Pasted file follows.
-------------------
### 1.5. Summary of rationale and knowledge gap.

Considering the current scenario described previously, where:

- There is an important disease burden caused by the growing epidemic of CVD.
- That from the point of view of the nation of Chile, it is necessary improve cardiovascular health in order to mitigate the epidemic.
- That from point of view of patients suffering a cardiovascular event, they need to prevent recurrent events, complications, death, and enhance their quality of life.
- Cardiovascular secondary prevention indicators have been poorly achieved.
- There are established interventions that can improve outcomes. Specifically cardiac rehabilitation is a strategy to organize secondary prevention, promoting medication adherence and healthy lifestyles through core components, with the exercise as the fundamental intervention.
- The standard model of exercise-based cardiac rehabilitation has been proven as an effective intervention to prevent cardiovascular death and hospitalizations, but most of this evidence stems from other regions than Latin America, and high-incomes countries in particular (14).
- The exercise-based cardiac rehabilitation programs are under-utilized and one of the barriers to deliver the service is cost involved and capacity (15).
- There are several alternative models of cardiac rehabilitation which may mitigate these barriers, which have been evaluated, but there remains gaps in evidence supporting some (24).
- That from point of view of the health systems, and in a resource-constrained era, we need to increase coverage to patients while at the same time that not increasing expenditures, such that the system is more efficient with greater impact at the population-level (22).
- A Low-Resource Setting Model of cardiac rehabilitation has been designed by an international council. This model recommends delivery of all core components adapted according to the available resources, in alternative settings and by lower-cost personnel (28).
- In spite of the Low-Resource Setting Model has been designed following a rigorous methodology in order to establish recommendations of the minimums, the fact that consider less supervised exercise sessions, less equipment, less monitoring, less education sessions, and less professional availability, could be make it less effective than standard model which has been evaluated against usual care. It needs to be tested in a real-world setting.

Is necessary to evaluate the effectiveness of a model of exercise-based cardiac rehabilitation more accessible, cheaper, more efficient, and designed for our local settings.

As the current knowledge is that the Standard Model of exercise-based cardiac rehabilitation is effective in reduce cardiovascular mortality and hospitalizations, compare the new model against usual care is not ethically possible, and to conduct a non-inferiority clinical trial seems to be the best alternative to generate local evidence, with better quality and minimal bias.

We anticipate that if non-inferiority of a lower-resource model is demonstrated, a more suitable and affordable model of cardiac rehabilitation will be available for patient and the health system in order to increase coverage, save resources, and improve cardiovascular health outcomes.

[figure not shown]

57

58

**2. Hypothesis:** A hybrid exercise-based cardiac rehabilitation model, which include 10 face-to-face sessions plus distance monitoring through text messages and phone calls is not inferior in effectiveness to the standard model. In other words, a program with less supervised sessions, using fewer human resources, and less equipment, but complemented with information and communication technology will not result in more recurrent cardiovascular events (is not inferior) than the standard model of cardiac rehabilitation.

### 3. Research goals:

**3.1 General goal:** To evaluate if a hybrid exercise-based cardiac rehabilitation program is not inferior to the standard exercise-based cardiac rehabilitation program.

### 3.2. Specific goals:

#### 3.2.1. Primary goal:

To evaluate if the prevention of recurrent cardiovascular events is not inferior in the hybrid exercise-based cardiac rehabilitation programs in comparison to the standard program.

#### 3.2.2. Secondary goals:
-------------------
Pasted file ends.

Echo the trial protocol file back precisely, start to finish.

### 1.5. Summary of rationale and knowledge gap.

Considering the current scenario described previously, where:

- There is an important disease burden caused by the growing epidemic of CVD.
- That from the point of view of the nation of Chile, it is necessary improve cardiovascular health in order to mitigate the epidemic.
- That from point of view of patients suffering a cardiovascular event, they need to prevent recurrent events, complications, death, and enhance their quality of life.
- Cardiovascular secondary prevention indicators have been poorly achieved.
- There are established interventions that can improve outcomes. Specifically cardiac rehabilitation is a strategy to organize secondary prevention, promoting medication adherence and healthy lifestyles through core components, with the exercise as the fundamental intervention.
- The standard model of exercise-based cardiac rehabilitation has been proven as an effective intervention to prevent cardiovascular death and hospitalizations, but most of this evidence stems from other regions than Latin America, and high-incomes countries in particular (14).
- The exercise-based cardiac rehabilitation programs are under-utilized and one of the barriers to deliver the service is cost involved and capacity (15).
- There are several alternative models of cardiac rehabilitation which may mitigate these barriers, which have been evaluated, but there remains gaps in evidence supporting some (24).
- That from point of view of the health systems, and in a resource-constrained era, we need to increase coverage to patients while at the same time that not increasing expenditures, such that the system is more efficient with greater impact at the population-level (22).
- A Low-Resource Setting Model of cardiac rehabilitation has been designed by an international council. This model recommends delivery of all core components adapted according to the available resources, in alternative settings and by lower-cost personnel (28).
- In spite of the Low-Resource Setting Model has been designed following a rigorous methodology in order to establish recommendations of the minimums, the fact that consider less supervised exercise sessions, less equipment, less monitoring, less education sessions, and less professional availability, could be make it less effective than standard model which has been evaluated against usual care. It needs to be tested in a real-world setting.

Is necessary to evaluate the effectiveness of a model of exercise-based cardiac rehabilitation more accessible, cheaper, more efficient, and designed for our local settings.

As the current knowledge is that the Standard Model of exercise-based cardiac rehabilitation is effective in reduce cardiovascular mortality and hospitalizations, compare the new model against usual care is not ethically possible, and to conduct a non-inferiority clinical trial seems to be the best alternative to generate local evidence, with better quality and minimal bias.

We anticipate that if non-inferiority of a lower-resource model is demonstrated, a more suitable and affordable model of cardiac rehabilitation will be available for patient and the health system in order to increase coverage, save resources, and improve cardiovascular health outcomes.

[figure not shown]

57

58

**2. Hypothesis:** A hybrid exercise-based cardiac rehabilitation model, which include 10 face-to-face sessions plus distance monitoring through text messages and phone calls is not inferior in effectiveness to the standard model. In other words, a program with less supervised sessions, using fewer human resources, and less equipment, but complemented with information and communication technology will not result in more recurrent cardiovascular events (is not inferior) than the standard model of cardiac rehabilitation.

### 3. Research goals:

**3.1 General goal:** To evaluate if a hybrid exercise-based cardiac rehabilitation program is not inferior to the standard exercise-based cardiac rehabilitation program.

### 3.2. Specific goals:

#### 3.2.1. Primary goal:

To evaluate if the prevention of recurrent cardiovascular events is not inferior in the hybrid exercise-based cardiac rehabilitation programs in comparison to the standard program.

#### 3.2.2. Secondary goals: